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Trump promised better economic growth than Obama. It did not happen



Growth reached 2.2% in 2017, although this rate fell below the estimates of the Congressional Budget Office before the Trump election. While the president was taking steps toward deregulation, Republican congressional allies have called the tax cuts essential to achieving their goal of 3%.

The tax cuts were passed in December 2017. And when growth reached 4.2% in the second quarter of 2018, the White House declared the victory.

"We are on track to achieve the highest annualized growth in 13 years," said the president.

"Do you remember when Obama said you needed a magic wand to get there?" Donald Trump Jr. told Breitbart. "Well, heck, Obama, we do it."

In fact, growth in a single quarter had exceeded 4.2% four times under the Obama administration. A wide range of analysts had predicted that a tax cut financed by a deficit would stimulate a short-term increase from 2018.

Yet, even as 3rd Quarterly growth slowed to 3.4%, White House advisers reiterated their confidence. In July, Treasury Secretary Steve Mnuchin said the US was "on track" for sustained growth of 3% for four to five years.

In December, the leading White House economist, Kevin Hassett, sounded the same thing, while acknowledging a slowdown in business investment. "We will definitely be 3 or more than 3" for 2018 and 2019, he told CNBC.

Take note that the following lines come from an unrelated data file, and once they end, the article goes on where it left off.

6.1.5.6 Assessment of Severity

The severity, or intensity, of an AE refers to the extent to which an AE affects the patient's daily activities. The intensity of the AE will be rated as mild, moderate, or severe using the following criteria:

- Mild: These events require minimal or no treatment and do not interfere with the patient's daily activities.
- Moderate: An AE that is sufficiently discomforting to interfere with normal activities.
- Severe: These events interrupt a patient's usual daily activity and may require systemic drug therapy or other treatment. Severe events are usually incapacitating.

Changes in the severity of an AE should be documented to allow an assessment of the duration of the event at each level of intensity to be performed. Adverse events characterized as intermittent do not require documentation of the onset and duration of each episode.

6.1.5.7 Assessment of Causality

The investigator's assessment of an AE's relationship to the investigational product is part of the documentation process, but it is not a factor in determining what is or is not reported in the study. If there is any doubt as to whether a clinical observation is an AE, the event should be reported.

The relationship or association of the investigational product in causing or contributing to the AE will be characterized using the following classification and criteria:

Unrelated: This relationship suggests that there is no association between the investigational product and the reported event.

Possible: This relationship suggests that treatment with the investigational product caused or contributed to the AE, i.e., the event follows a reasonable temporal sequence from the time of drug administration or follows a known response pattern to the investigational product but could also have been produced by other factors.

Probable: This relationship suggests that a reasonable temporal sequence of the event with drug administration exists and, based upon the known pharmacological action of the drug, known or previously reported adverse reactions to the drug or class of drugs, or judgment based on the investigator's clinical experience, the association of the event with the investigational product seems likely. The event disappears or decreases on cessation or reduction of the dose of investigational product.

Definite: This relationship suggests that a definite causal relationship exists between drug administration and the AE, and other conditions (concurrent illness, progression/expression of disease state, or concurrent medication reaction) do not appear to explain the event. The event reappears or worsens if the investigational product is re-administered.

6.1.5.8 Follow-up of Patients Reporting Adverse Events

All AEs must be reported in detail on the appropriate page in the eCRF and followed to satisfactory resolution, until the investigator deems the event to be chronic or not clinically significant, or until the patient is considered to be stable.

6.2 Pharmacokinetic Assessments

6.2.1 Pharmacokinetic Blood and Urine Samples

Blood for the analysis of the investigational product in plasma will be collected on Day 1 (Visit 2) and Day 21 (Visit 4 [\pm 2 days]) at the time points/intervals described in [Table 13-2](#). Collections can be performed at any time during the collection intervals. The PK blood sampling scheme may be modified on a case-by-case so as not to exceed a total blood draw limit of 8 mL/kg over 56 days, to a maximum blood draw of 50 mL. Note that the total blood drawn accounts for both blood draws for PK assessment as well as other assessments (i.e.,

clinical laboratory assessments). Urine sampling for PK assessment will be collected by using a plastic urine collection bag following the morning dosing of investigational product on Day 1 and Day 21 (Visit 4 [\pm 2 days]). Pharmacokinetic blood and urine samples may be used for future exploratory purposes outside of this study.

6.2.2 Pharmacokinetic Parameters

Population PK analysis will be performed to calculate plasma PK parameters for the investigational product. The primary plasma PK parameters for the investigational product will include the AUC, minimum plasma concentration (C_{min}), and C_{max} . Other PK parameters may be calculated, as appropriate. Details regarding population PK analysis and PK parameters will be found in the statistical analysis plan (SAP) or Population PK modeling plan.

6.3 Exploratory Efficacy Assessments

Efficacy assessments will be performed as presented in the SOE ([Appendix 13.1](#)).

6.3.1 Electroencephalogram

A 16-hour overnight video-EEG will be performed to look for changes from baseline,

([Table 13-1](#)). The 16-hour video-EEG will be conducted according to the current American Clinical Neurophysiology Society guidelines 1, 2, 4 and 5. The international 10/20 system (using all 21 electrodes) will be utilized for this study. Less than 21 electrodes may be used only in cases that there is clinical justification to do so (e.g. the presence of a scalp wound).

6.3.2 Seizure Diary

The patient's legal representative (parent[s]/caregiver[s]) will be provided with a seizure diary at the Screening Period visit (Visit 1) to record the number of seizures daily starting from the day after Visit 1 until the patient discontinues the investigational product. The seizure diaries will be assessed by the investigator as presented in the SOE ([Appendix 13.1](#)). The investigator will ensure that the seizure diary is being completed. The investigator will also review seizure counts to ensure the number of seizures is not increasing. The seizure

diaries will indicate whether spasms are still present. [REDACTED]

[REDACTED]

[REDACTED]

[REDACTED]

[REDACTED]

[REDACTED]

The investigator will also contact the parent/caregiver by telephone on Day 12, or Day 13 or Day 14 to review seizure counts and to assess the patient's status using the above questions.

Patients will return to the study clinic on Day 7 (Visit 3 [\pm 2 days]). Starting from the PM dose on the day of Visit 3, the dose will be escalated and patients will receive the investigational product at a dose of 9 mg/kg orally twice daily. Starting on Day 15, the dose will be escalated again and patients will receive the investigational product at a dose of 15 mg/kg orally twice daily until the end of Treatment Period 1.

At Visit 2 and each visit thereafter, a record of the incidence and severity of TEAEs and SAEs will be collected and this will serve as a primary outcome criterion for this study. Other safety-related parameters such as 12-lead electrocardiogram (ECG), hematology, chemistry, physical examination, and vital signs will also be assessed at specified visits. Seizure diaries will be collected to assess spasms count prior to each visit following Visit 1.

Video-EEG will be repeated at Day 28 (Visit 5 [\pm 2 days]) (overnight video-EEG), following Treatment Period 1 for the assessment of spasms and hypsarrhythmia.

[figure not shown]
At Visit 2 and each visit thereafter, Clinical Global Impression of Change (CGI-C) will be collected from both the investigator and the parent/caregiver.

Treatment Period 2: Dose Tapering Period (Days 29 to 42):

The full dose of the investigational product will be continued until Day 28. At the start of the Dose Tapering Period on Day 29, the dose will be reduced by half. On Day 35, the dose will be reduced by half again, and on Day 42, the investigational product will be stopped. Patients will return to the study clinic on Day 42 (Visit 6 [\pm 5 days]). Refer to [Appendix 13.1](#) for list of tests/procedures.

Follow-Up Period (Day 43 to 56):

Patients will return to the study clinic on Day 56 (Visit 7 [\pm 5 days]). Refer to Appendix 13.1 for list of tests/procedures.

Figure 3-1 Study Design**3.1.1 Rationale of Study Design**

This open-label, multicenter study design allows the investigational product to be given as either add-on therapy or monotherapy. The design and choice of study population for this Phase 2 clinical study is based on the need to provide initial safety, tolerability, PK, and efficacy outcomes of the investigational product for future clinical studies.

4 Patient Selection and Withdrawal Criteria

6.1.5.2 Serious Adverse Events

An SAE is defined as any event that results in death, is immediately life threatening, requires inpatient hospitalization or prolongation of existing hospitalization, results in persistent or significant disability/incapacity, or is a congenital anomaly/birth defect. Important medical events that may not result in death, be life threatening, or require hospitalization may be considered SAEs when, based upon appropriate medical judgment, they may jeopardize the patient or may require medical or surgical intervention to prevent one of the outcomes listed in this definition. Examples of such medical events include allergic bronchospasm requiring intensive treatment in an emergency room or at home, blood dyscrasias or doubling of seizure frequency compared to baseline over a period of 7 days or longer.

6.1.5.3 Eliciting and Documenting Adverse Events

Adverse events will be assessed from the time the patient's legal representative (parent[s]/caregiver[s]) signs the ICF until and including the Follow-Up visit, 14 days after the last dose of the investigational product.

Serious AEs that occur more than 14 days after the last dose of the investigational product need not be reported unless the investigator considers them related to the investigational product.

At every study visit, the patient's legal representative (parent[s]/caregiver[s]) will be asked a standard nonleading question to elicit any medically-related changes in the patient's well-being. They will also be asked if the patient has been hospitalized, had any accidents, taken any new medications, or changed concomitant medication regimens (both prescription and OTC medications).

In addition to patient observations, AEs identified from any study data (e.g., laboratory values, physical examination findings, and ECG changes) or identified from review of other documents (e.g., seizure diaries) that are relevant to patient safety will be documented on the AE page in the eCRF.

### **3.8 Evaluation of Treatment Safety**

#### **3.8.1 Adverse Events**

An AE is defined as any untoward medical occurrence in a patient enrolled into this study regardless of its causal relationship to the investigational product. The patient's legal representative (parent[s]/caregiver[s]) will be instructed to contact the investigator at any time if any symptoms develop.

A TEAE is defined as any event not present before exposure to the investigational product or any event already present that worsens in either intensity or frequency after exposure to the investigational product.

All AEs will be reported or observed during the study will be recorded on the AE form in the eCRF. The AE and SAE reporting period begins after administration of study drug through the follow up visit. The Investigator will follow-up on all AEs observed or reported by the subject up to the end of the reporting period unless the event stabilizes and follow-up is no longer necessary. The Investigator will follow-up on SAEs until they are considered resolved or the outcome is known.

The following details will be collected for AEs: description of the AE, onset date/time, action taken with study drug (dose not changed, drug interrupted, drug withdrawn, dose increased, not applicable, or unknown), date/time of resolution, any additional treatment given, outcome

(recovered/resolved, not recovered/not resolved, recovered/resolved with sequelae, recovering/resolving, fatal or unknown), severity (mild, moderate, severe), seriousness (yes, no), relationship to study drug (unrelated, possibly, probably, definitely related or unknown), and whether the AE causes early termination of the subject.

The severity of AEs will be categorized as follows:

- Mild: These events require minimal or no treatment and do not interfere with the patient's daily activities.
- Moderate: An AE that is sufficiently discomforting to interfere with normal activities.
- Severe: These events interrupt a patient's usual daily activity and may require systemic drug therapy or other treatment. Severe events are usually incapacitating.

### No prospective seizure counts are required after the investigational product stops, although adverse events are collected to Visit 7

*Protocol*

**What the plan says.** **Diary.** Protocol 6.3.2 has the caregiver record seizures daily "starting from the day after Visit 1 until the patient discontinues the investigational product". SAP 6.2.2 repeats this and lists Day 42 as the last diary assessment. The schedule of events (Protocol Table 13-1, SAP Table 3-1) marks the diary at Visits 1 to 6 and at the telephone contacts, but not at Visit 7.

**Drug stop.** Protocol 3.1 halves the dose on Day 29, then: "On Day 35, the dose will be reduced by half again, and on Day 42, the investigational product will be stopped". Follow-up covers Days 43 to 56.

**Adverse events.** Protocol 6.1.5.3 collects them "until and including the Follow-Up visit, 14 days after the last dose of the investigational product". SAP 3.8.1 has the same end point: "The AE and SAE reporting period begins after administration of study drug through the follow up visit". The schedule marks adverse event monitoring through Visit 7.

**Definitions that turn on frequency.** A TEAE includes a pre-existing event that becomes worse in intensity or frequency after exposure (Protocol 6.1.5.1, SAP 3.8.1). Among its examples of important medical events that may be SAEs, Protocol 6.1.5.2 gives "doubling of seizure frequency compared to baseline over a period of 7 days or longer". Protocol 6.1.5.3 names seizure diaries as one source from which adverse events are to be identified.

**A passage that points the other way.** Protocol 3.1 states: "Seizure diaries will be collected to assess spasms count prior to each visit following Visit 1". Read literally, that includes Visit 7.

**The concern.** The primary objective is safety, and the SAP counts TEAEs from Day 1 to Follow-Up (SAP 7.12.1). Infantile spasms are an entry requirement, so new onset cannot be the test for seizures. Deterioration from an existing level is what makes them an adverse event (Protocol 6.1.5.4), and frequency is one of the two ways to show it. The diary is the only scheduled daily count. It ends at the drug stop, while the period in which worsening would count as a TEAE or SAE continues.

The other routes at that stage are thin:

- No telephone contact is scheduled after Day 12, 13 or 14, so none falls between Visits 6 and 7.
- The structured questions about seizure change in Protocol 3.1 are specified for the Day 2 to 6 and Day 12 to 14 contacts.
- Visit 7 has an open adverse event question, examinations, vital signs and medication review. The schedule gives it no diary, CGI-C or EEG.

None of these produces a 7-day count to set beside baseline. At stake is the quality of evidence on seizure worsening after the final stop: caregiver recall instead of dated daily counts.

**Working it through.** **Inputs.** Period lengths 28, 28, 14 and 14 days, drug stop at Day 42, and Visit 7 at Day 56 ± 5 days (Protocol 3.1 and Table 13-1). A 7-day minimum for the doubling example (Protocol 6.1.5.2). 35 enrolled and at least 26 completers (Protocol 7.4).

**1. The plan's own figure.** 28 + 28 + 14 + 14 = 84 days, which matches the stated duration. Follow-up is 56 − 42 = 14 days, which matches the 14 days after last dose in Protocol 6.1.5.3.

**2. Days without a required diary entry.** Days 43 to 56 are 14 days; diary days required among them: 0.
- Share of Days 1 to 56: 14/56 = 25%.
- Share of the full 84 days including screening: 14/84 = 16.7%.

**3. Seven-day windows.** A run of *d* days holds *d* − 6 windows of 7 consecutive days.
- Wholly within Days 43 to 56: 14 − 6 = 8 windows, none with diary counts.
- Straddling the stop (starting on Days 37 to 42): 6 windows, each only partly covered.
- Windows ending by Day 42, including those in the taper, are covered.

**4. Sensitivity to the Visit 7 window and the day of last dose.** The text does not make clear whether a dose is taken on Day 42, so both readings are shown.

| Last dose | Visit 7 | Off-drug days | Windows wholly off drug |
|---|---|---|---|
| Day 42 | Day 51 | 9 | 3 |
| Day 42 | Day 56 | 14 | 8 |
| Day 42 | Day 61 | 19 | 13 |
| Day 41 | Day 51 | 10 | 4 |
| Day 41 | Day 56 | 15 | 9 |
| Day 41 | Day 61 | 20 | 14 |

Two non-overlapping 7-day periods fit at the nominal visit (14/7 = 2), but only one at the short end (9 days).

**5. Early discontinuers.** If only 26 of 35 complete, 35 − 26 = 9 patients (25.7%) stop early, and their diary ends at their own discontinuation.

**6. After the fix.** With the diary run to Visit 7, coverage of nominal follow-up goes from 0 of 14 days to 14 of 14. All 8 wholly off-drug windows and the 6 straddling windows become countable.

Current BEA data show the opposite. Growth continued to fall in the fourth quarter, reaching 2.6%. The increase in business investment has continued to shrink.

Former National Economic Council director Gary Cohn, who predicted growth "substantially above 3%," accused Trump's trade tariffs of offsetting lower taxes. But the White House and its allies had no credible evidence of their claim to growth.

"The long-term projection of 3% was still exaggerated given the demographic challenges," said Greg Mankiw, of Harvard, who chaired President Bush's Council of Economic Advisers.

This does not mean that the White House program will not produce long-term benefits. But Republican economist Doug Holtz-Eakin, a former Bush adviser and director of the CBO, believes that determining its impact will take years.

"The real question is how much the trend has improved: are we slowing to 2.5% instead of 2.0%?" asked Holtz-Eakin. "The test of Trump's administration strategies will be their impact on productivity growth, and the data is not yet available."

Meanwhile, economists at the CBO and the Federal Reserve both lowered their growth forecasts for 2019 to 2.3%. In the long term, both projects have growth of less than 2%.

Clarification: this story has been updated to reflect other measures of GDP growth.


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